Bill in Congress seeks health study on pet coke
Correction: This story has been updated to correct where Marathon Petroleum stores its pet coke, which is at its refinery.
Washington — Two Michigan lawmakers are teaming up on a bill addressing health concerns about the open-air storage of petroleum coke, the byproduct of the crude oil refining process.
The bill, to be introduced Tuesday in Congress, comes as Marathon Petroleum is seeking a variance from a Detroit ordinance that since 2017 has required that pet coke be stored in enclosed containers.
Detroit adopted the restrictions after complaints from residents in southwest Detroit about the mass storage of pet coke in uncovered piles along the Detroit River. Marathon's storage is at its refinery and not along the river.
The new legislation by U.S. Sen. Gary Peters, D-Bloomfield Township, and Rep. Rashida Tlaib, D-Detroit, would require the federal government to study the potential public health risks and environmental impacts posed by petroleum coke exposure.
The bill also calls for the U.S. Environmental Protection Agency, in consultation with the secretary of Transportation, to draft and implement rules concerning the storage and transportation of pet coke “that ensure the protection of public and ecological health” based upon the study’s results.
“We all remember the pet coke piles along the Detroit River blowing into nearby neighborhoods, coating homes and threatening the health of local residents and our Great Lakes,” Peters said in a statement.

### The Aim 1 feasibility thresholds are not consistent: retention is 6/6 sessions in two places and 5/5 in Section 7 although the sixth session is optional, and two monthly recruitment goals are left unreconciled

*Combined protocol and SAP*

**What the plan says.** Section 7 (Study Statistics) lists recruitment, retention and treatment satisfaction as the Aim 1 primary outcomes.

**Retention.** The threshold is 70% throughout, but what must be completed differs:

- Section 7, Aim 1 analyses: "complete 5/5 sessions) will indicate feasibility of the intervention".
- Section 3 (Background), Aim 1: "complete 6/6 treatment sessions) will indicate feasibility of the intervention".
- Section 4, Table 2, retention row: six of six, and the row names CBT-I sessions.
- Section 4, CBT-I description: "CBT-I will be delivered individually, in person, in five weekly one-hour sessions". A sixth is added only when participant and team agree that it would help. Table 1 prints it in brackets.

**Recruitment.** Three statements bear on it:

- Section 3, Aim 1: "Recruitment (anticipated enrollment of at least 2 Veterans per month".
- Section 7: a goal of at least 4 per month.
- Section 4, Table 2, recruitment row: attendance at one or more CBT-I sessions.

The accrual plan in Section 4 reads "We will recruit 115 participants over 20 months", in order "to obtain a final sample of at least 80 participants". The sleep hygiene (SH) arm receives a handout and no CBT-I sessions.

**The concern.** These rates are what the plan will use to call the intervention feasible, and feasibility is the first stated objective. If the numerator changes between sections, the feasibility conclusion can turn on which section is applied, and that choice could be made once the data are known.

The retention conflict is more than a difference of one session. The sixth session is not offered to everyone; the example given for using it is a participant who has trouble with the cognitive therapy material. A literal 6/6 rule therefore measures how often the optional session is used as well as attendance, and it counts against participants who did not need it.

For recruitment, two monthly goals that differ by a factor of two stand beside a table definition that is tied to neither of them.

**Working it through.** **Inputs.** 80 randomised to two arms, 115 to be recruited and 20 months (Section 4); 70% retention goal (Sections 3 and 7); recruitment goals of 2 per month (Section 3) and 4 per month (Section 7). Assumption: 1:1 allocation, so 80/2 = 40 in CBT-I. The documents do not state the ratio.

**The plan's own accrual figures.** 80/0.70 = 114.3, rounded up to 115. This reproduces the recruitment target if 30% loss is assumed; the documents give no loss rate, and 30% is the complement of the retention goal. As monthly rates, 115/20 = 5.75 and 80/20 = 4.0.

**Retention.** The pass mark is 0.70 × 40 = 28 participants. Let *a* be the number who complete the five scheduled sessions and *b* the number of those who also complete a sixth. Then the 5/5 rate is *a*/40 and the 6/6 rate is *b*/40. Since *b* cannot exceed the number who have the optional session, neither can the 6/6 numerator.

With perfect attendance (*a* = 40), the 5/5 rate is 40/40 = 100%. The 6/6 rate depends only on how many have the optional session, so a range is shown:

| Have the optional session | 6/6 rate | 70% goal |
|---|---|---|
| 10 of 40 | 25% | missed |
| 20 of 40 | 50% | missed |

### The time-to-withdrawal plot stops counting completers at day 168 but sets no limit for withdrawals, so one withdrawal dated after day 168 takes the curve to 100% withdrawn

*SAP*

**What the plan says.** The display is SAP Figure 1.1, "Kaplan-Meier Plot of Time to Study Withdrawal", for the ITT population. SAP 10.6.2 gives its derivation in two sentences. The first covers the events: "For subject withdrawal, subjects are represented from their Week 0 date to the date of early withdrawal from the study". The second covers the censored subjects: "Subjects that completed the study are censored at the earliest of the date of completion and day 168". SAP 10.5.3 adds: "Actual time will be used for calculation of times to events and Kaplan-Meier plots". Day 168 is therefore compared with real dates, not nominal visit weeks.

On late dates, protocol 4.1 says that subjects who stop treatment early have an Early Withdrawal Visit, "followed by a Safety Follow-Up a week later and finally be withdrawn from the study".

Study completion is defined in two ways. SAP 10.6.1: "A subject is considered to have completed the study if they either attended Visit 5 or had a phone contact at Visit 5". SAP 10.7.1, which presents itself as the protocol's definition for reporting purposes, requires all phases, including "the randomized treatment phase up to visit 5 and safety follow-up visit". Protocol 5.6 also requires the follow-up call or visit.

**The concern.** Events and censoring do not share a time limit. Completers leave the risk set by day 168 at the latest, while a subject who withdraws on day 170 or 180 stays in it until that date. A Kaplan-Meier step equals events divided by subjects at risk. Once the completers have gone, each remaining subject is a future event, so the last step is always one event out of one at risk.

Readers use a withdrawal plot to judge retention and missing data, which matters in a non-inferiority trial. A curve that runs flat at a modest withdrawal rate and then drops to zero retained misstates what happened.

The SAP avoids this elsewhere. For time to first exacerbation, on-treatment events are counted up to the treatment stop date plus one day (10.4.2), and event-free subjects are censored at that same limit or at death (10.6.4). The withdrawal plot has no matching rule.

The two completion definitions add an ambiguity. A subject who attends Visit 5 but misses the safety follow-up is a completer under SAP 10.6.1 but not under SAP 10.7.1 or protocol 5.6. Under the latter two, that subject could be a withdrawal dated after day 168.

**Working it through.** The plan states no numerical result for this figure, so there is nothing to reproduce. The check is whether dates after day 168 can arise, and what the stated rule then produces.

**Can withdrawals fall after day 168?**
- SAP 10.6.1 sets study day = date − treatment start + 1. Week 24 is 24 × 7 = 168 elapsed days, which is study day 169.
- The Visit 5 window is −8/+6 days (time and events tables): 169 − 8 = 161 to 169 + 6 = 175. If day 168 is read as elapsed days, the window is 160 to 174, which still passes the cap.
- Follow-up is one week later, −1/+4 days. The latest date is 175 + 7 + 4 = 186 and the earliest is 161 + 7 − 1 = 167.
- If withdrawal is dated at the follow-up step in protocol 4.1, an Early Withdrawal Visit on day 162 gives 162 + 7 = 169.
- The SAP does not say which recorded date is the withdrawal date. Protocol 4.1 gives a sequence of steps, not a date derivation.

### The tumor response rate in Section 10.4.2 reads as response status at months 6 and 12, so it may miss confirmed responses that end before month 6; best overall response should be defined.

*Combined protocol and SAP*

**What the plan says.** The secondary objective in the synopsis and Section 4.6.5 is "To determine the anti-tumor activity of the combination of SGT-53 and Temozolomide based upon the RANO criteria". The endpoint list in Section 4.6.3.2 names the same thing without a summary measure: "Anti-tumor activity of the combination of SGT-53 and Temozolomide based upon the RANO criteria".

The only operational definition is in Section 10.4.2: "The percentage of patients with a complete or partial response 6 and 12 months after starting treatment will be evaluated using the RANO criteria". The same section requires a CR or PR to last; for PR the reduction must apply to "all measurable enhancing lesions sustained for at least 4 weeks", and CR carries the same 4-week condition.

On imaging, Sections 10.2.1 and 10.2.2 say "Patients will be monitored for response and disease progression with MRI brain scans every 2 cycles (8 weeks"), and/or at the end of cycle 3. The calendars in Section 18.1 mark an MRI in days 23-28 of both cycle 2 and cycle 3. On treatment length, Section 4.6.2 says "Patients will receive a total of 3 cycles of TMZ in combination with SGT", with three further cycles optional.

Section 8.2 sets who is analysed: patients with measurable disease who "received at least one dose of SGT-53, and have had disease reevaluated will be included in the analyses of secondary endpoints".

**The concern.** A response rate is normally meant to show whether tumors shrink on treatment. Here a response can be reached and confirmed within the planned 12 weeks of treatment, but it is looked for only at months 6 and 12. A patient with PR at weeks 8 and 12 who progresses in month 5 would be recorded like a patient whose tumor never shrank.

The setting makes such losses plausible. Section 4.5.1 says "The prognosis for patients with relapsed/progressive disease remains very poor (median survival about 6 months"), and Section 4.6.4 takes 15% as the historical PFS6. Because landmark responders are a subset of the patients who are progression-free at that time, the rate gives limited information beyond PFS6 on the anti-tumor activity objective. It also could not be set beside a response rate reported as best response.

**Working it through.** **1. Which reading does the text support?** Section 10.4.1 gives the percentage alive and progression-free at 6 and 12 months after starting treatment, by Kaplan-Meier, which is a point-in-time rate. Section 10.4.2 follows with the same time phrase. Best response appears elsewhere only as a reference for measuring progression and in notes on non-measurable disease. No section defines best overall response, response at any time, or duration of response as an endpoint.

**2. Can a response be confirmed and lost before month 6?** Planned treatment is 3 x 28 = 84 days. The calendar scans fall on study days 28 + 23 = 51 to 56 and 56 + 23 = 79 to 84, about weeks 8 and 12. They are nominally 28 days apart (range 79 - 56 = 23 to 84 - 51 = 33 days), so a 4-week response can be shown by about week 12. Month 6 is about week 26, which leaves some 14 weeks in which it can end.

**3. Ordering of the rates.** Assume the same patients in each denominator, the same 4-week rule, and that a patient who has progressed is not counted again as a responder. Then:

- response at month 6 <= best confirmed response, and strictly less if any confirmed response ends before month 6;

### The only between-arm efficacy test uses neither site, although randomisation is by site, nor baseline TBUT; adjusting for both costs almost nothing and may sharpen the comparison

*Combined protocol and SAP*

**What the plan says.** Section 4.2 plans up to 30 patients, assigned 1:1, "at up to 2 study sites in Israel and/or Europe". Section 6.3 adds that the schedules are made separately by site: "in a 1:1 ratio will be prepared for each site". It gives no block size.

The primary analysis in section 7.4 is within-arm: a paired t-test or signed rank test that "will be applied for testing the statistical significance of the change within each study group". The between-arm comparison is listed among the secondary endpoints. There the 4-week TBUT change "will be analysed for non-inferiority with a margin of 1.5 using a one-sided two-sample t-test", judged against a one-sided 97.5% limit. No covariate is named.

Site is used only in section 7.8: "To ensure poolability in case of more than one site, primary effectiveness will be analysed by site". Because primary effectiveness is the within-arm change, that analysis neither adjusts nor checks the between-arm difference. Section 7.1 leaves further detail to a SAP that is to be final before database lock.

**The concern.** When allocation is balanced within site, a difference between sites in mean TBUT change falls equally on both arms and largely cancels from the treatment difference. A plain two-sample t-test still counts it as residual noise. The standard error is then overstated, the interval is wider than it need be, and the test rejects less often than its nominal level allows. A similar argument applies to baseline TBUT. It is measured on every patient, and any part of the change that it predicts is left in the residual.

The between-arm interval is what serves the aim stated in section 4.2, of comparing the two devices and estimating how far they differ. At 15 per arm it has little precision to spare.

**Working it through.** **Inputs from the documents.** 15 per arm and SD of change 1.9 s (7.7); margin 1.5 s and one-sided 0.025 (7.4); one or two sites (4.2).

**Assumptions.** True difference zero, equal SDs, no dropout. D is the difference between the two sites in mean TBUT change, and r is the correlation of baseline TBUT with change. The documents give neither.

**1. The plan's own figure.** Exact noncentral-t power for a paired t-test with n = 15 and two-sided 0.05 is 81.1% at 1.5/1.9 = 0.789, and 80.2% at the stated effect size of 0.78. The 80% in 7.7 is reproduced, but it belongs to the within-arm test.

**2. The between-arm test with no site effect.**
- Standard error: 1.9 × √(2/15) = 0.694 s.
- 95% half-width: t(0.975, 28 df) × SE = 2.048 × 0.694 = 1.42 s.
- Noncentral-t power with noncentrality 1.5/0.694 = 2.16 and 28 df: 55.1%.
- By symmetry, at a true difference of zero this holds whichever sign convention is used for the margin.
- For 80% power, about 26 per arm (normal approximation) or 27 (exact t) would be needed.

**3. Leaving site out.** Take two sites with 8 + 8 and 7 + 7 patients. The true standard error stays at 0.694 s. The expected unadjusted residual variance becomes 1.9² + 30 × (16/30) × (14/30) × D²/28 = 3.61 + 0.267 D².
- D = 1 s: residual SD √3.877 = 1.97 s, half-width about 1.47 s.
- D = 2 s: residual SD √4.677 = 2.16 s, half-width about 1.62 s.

“That’s why I’m reintroducing legislation so that we can better understand the public health and environmental dangers, and require evidence-based standards to be developed to protect Michigan families and our communities.”
Tlaib, who grew up in southwest Detroit, said residents there deserve the federal government doing its due diligence to protect public health and quality of life.
“We must take action on a national level to create the much needed guidelines on how a carcinogenic toxin like petroleum coke impacts all of us,” she said in a statement.
Peters and Tlaib are introducing the bill with Sen. Dick Durbin and Rep. Robin Kelly, both Democrats from Illinois, where uncovered piles of petroleum coke have been stored in southeast Chicago.
Peters and Durbin in 2015 introduced the same bill.
It requires the U.S. Department of Health and Human Services to conduct an assessment of the public health and environmental impacts of pet coke production and use, and also examine the best practices for storing, transporting and managing the material.